The Urban-Brookings Tax Policy Center examines and comments on the tax proposals as laid out in President Obama's 2013 budget.
The Tax Policy Center has examined the key tax proposals in President Obama's 2013 budget. Separate discussions below describe each of the proposals including current law, proposed changes, and, when appropriate, the distributional effects. The budget as presented by the president lacks complete details on many of the tax proposals. Some provisions had virtually no detail, and our discussion of them is necessarily limited.
The budget assumes a baseline in which the 2001–03 tax cuts are permanently extended for all taxpayers, the estate tax applies at its 2012 level, and parameters for the alternative minimum tax (AMT) are permanently indexed for inflation from their 2011 levels. Those provisions would reduce revenues (or increase spending) by $4.5 trillion from 2013 through 2022.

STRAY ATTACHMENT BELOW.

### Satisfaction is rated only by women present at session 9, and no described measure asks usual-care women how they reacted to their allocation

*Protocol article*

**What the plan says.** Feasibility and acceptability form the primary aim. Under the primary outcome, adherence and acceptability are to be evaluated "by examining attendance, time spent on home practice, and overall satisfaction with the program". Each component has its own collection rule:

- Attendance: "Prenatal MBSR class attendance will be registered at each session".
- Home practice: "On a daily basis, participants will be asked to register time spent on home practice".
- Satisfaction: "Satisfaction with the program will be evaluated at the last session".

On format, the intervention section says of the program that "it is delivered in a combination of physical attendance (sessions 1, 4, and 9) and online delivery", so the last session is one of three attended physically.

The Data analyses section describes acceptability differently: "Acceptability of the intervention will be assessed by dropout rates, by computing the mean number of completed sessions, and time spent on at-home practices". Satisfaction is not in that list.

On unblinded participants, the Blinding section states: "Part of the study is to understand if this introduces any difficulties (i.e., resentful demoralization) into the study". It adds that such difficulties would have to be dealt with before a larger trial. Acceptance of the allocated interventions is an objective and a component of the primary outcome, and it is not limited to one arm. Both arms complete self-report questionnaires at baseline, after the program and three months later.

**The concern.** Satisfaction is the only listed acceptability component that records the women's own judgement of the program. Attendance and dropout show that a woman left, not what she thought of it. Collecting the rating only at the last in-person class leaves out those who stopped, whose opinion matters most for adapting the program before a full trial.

Relative to that baseline, the president's proposals would raise an additional $1.7 trillion in revenue (net of outlays for refundable credits) over the coming decade. That revenue gain is composed of two kinds of tax change: about $400 billion in revenue lost to a variety of tax reductions and $2.1 trillion in added revenue from tax increases (table 2). About $160 billion of the tax cuts would result from making permanent provisions in the 2009 stimulus act mostly for low- and middle-income households and another $160 billion would be due to various business tax cuts. The remaining $100 billion of cuts would fund, among other things, the last three months of the 2012 payroll tax reduction and extension of various expiring provisions. On the revenue-increase side, about 40 percent of additional revenues would result from not extending the 2001-03 tax cuts for high-income households, about 28 percent from limiting the value of itemized deductions to 28 percent (affecting only high-income taxpayers), about 18 percent from various income tax increases on businesses, and the balance from miscellaneous tax increases.